Let’s take a trip back in time. It’s a Friday evening in 1996, and you’re in your suburban kitchen trying to figure out what to have for dinner. There’s not much in the fridge that captures your imagination or your taste buds, and you don’t feel like going out.
So, you open the drawer where you keep your take-out and delivery menus. It’s stuffed full with folded paper versions of menus, mostly from Asian restaurants and pizza places. Most of the menus are well-worn from use, and a few even have holes in them from where you cut out “first-time customer” delivery discount coupons which probably already expired sometime last year.
After consulting with your spouse and kids, you decide to order Chinese food. You reach for the phone on the kitchen wall and shout over the sounds of a busy kitchen and fight to get your order right. You get an unreliable estimate of when the food will arrive, and a young man arrives at your door 30 minutes late with brown paper bags filled with small white cartons that (hopefully) contain what you ordered correctly.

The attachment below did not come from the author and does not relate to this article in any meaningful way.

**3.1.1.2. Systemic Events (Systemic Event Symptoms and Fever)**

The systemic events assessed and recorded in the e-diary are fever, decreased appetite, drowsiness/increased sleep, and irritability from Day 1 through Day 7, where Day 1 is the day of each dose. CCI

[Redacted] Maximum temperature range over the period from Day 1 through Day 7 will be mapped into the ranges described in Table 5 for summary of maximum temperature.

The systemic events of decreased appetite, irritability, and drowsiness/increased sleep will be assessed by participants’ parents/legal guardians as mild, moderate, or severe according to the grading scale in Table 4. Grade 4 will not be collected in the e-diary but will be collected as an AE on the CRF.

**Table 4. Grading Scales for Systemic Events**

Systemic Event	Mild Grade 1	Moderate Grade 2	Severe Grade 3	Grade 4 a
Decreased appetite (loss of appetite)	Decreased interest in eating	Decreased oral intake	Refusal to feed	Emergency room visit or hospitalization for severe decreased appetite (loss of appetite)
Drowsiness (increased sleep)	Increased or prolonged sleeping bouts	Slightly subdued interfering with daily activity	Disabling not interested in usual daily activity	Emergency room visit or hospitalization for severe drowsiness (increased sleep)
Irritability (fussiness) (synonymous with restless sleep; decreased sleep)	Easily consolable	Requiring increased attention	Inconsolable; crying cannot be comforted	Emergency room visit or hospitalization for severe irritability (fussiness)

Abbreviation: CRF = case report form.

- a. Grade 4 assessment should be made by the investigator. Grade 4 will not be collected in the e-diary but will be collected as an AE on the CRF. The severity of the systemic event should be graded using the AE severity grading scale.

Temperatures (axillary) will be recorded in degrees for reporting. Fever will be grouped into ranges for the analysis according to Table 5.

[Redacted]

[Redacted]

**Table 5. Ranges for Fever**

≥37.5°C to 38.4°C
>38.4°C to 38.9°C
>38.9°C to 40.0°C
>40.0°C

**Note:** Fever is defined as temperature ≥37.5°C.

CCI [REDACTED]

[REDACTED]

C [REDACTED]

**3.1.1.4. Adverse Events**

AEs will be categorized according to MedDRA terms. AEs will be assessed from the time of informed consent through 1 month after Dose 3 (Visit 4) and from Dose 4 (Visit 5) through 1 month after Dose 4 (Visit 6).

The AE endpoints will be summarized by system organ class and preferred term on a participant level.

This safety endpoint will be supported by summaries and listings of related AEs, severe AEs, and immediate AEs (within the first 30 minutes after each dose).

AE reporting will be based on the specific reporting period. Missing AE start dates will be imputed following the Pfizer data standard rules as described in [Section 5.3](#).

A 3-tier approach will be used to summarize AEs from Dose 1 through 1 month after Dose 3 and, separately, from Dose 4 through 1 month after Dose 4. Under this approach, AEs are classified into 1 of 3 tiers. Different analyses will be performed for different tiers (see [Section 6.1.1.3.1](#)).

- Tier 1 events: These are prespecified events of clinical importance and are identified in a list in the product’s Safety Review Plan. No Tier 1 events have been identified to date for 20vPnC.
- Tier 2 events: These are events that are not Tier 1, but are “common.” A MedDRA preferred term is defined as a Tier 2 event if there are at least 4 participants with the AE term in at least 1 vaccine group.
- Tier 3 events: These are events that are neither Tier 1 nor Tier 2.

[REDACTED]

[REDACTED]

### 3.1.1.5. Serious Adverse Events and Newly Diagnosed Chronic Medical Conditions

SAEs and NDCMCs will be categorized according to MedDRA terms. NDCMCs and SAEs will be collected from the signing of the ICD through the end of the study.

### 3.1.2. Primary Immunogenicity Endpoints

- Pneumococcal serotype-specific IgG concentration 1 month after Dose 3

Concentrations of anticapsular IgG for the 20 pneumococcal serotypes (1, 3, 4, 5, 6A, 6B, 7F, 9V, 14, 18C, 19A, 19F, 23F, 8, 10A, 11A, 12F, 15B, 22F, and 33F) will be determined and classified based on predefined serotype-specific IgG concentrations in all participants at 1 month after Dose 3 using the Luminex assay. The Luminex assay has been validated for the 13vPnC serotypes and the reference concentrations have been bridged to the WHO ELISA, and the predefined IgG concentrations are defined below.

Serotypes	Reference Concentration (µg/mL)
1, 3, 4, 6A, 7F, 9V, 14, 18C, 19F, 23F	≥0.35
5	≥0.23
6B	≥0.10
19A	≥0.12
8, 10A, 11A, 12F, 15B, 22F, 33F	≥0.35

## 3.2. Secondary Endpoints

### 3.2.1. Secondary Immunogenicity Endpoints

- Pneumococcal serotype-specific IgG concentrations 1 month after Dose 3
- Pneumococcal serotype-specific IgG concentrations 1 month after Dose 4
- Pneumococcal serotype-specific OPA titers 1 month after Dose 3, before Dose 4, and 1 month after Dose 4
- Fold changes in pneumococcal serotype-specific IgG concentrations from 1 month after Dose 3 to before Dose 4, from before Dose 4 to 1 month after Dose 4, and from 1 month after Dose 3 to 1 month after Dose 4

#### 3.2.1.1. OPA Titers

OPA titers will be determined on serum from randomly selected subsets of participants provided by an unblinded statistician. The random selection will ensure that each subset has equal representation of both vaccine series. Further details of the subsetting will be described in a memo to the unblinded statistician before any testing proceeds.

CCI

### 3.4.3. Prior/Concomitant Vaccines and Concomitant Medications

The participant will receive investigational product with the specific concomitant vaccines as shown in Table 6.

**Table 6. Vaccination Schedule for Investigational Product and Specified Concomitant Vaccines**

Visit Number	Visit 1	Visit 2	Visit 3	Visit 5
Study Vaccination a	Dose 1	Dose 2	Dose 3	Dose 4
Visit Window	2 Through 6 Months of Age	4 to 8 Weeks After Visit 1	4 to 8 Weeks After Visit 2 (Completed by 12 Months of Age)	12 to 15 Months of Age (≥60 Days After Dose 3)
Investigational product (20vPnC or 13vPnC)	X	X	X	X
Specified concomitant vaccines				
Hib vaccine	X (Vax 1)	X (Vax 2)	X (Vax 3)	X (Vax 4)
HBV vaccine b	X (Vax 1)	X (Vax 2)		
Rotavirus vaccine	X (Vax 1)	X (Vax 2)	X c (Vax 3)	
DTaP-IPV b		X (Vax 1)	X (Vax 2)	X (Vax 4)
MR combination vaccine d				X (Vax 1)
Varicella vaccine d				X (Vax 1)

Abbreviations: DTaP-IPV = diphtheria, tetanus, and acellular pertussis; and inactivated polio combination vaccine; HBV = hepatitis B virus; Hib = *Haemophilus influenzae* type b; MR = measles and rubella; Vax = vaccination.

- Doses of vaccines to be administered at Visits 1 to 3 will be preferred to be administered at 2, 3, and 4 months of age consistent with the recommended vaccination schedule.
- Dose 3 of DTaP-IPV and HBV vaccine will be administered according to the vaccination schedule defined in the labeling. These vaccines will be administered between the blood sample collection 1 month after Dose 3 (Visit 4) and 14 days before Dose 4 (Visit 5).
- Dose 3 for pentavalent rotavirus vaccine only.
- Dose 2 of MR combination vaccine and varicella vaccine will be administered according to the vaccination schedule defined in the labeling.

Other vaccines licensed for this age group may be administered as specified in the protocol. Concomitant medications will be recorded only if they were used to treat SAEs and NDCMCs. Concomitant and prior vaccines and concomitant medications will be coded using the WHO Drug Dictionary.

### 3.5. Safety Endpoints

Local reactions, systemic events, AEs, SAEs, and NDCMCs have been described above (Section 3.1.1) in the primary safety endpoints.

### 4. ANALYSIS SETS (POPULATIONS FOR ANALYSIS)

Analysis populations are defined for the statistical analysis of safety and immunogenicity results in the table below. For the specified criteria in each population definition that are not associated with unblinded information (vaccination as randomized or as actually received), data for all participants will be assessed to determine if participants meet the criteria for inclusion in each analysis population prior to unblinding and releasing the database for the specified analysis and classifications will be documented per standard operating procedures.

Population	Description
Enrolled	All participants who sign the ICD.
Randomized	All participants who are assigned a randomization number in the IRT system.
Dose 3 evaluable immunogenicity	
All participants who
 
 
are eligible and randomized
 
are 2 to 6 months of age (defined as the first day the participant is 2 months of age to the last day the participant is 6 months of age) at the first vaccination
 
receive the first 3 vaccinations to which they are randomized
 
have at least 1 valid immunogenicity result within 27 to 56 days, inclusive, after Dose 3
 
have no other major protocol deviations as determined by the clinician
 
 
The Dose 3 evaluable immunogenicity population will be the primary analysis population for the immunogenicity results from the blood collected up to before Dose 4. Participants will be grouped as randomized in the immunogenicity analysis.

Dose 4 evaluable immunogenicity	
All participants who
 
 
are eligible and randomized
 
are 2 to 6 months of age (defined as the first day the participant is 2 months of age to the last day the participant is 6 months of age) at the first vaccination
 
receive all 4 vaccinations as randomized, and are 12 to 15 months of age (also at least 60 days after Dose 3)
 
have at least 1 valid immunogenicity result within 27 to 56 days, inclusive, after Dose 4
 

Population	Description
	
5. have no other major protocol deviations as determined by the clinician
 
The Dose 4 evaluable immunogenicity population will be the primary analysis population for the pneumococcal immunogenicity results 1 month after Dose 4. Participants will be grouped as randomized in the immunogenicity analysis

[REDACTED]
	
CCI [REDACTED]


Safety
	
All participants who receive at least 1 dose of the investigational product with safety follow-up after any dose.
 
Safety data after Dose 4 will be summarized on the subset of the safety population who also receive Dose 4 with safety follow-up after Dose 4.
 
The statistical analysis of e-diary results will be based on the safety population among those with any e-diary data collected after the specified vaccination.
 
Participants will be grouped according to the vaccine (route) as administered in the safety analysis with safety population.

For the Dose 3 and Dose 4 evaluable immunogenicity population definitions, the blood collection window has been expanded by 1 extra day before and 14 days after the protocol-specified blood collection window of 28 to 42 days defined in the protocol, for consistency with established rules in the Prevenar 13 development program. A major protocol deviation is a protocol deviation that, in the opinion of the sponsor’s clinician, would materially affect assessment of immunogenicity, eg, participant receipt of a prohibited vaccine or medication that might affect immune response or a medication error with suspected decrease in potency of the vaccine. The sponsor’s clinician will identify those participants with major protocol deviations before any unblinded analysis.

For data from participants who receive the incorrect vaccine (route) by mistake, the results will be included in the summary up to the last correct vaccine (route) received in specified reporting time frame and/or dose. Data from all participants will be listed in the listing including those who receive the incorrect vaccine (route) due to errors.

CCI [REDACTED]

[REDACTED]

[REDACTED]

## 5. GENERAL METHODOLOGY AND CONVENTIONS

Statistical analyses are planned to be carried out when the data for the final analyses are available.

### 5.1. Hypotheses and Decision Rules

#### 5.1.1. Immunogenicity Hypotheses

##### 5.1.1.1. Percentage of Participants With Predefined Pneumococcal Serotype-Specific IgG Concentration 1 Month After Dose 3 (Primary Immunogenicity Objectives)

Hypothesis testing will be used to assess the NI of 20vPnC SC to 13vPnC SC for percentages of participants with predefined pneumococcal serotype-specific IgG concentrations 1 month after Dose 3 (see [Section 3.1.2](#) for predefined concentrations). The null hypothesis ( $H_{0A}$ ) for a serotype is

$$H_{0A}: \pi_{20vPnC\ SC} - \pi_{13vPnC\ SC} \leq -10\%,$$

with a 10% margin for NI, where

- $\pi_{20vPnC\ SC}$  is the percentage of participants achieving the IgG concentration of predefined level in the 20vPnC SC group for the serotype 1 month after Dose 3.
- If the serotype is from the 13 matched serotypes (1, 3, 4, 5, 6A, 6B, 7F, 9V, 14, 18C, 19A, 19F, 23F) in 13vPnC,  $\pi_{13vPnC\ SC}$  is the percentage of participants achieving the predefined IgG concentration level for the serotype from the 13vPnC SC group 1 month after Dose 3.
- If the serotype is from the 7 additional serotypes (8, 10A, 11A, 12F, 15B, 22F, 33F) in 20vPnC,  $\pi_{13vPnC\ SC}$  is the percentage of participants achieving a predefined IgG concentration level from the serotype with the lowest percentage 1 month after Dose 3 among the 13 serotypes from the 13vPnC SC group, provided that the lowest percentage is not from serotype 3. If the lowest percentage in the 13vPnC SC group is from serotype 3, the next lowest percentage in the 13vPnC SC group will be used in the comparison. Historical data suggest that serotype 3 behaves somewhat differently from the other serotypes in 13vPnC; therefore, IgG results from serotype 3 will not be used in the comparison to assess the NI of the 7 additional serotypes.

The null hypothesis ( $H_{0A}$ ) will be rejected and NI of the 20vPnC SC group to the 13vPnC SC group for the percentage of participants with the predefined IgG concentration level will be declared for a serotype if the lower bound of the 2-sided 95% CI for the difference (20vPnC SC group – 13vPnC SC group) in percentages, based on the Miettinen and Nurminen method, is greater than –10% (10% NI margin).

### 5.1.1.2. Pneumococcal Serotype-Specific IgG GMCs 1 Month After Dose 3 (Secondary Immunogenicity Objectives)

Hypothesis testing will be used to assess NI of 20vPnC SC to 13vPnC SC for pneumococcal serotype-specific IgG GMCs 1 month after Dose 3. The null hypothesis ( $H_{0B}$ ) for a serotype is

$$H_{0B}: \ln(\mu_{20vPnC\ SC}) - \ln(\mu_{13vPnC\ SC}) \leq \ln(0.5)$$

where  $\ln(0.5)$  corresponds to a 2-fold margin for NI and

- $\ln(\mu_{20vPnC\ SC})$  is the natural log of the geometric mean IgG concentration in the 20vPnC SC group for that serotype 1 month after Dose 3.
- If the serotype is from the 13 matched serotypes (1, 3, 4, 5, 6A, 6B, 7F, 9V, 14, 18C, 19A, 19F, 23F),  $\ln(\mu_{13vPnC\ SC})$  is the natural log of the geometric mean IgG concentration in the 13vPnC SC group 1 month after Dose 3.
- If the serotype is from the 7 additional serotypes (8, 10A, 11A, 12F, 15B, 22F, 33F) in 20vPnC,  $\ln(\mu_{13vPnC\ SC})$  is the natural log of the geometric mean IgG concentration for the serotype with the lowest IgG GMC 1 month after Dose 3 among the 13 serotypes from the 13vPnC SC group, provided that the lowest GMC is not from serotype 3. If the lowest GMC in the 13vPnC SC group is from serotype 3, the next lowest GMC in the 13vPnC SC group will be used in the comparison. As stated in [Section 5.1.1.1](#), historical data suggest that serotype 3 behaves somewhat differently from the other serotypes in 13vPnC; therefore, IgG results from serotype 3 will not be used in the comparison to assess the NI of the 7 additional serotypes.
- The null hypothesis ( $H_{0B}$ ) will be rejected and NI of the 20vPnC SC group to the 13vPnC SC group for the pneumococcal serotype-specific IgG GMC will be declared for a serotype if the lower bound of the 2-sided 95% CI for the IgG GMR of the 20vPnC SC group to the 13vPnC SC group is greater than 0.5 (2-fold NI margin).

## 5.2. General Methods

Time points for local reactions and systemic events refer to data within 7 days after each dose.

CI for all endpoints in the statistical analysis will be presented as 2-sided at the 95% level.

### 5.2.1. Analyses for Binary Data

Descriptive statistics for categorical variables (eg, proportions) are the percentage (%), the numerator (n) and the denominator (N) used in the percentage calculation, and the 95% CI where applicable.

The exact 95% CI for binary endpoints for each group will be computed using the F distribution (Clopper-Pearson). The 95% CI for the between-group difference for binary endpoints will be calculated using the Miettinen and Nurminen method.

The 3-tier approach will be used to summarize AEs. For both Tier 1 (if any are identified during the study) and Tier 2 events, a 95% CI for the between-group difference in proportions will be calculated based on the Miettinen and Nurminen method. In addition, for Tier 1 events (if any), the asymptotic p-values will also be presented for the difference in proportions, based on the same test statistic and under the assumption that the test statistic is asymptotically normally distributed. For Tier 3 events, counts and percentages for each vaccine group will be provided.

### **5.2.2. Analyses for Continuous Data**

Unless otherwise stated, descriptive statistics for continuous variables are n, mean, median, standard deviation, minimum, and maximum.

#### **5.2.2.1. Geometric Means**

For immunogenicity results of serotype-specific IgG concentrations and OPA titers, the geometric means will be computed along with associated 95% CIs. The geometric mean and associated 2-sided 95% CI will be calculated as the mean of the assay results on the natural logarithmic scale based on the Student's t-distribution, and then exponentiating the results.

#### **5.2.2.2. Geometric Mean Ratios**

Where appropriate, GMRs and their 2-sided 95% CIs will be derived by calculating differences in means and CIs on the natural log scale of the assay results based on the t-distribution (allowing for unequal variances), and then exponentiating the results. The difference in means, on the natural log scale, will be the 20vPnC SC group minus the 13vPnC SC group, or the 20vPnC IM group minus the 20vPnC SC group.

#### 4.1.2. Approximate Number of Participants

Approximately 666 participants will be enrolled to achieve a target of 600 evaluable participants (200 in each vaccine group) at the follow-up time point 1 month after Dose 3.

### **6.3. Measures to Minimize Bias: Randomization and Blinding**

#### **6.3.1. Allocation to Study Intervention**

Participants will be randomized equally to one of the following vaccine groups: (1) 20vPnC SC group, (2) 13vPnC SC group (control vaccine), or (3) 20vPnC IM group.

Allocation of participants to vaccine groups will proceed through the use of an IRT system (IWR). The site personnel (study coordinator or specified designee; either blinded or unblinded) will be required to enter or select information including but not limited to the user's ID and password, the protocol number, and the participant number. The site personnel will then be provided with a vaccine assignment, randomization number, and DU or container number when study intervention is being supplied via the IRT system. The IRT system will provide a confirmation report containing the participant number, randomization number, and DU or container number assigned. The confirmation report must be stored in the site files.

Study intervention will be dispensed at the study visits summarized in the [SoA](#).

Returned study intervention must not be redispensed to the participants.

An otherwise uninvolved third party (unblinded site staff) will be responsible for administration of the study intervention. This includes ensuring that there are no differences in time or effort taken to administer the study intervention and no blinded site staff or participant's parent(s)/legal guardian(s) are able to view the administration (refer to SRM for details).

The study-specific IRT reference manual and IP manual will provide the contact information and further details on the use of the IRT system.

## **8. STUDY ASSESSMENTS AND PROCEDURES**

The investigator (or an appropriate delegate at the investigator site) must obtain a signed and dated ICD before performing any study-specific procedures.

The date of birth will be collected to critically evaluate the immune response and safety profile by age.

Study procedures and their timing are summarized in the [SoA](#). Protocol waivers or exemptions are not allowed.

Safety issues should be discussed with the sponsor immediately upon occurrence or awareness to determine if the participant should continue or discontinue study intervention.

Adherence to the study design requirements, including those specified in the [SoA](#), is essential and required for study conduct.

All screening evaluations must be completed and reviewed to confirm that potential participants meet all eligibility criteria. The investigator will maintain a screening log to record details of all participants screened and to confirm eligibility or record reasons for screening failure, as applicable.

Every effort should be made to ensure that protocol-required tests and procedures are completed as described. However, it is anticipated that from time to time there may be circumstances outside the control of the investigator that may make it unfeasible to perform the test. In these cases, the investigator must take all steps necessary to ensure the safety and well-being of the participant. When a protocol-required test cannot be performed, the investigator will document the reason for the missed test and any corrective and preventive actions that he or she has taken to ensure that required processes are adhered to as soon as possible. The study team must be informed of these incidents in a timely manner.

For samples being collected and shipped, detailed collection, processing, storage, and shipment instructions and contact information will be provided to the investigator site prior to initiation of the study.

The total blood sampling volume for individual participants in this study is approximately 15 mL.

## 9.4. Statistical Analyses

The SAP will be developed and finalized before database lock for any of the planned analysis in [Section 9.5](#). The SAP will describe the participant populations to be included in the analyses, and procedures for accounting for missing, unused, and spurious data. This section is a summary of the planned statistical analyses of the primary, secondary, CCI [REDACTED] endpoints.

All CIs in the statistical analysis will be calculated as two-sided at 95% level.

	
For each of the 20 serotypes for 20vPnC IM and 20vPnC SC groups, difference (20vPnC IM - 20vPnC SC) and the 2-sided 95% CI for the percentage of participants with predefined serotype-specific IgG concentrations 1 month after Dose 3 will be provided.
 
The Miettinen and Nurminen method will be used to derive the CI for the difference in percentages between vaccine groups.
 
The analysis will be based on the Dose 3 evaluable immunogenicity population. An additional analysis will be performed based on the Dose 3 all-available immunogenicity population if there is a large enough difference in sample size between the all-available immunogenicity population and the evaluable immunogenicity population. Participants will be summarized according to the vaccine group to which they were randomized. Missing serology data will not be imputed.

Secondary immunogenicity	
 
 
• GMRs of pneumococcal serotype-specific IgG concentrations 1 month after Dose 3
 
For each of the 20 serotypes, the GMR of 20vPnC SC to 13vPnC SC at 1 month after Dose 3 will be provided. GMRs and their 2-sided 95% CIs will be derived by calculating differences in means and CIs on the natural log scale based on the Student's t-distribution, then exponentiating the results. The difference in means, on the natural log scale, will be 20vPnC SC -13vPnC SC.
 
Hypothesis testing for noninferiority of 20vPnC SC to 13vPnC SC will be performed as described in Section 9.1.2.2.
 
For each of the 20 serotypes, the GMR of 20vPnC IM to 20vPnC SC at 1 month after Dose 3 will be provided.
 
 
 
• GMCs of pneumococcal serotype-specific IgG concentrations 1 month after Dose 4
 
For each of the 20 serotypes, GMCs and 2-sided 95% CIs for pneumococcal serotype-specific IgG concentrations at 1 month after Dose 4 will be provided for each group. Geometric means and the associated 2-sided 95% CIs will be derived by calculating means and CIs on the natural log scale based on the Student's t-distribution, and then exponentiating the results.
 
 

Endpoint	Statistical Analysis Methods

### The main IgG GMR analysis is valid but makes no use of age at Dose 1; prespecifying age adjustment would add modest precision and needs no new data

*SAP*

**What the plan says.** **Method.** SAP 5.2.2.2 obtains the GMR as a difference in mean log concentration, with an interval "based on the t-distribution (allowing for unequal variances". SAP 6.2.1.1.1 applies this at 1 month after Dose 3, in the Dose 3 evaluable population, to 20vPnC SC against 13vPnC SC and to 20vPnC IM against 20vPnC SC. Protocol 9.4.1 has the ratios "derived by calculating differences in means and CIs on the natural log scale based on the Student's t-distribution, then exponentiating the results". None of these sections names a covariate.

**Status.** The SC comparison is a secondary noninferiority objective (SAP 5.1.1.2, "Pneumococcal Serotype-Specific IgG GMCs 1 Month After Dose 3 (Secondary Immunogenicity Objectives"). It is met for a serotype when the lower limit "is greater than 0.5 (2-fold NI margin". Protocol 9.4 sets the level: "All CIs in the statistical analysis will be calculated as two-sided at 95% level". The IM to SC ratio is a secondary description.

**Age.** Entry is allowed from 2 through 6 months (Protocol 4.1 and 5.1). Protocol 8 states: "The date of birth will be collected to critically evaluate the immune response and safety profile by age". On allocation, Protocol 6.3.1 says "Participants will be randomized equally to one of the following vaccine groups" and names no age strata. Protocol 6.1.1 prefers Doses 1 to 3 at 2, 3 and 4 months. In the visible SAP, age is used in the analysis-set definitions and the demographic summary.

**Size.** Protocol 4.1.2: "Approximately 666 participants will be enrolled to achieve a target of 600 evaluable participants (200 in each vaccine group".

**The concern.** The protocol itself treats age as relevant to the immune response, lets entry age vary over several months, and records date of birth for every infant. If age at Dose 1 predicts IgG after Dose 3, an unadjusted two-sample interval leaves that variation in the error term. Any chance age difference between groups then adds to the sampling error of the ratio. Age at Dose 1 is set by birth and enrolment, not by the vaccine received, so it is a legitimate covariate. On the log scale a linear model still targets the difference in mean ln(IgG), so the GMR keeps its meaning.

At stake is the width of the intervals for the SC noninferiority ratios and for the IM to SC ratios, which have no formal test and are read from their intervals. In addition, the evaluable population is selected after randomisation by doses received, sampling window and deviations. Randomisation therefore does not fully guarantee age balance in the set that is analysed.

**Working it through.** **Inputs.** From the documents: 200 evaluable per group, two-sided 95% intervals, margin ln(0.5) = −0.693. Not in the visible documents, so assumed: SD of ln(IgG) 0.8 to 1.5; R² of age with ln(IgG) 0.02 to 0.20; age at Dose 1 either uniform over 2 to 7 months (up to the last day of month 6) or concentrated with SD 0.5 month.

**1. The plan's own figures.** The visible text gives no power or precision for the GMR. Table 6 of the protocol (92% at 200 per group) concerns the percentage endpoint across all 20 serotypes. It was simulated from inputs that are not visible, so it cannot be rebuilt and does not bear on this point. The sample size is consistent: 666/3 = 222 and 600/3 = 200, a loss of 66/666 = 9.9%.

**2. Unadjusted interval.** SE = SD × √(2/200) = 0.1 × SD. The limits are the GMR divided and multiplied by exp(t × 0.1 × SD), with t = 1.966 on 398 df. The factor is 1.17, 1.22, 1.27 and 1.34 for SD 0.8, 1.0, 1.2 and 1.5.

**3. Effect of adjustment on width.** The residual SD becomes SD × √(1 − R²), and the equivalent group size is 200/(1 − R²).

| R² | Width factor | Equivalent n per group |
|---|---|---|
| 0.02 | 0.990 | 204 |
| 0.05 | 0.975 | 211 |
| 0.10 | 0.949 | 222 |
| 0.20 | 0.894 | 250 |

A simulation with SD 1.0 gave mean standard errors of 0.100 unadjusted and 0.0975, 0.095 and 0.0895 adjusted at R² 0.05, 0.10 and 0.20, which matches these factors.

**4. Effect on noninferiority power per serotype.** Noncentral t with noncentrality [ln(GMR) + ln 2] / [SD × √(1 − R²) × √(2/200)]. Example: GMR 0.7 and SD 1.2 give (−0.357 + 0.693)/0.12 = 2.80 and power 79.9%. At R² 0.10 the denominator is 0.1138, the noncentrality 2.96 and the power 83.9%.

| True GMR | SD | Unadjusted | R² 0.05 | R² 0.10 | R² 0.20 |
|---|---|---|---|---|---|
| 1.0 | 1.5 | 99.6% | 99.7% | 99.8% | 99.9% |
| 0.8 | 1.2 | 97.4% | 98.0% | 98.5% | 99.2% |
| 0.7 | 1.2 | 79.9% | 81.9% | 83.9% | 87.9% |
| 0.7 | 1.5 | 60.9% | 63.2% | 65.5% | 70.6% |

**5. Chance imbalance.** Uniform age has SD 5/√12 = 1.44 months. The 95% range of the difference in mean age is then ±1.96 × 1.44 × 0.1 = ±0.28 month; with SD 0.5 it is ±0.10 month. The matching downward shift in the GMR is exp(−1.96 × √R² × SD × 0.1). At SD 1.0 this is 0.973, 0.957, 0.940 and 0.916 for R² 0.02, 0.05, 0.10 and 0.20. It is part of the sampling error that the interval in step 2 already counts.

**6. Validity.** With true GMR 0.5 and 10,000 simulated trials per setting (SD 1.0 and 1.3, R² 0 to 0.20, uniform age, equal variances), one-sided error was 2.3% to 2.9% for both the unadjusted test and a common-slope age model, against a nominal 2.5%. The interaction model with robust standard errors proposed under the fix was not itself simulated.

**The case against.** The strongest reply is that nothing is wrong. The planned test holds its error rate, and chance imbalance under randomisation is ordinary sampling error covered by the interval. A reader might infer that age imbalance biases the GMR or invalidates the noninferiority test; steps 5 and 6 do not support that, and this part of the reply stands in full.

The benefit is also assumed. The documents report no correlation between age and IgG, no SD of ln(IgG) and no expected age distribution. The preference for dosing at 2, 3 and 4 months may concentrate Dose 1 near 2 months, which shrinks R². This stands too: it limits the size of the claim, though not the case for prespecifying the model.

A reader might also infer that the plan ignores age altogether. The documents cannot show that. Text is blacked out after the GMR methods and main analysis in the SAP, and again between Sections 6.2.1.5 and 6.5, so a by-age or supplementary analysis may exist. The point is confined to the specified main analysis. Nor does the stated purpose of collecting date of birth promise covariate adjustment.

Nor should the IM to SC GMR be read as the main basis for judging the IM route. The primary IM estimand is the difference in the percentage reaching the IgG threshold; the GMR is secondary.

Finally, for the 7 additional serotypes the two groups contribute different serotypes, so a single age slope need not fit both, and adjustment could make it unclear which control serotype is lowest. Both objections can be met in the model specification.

Glancing at the total, you add a couple of dollars to the amount and hand the cash to the young man. “You can keep the change, and thank you very much.” The experience isn’t great, but what can you expect from delivery?
So much of this once typical experience now seems completely antiquated by today’s standards. Delivery apps have transformed the way people order food, and customers now demand up to date menus, promos and coupons, live delivery time updates, and -- most important of all – they have so many more delivery options to choose from.
Fast forward to today and you can find local restaurants, scroll through high resolution menus, and place a highly customized order – all on your phone. Then you get live updates on your food’s delivery status from the restaurant receiving the order all the way until the food arrives at your door.
All this has helped turn the food delivery industry into one of the fastest growing sectors in the economy. Although food delivery apps were gaining momentum before the pandemic – especially in large urban areas – the shelter-in-place orders of 2020 boosted their growth almost overnight.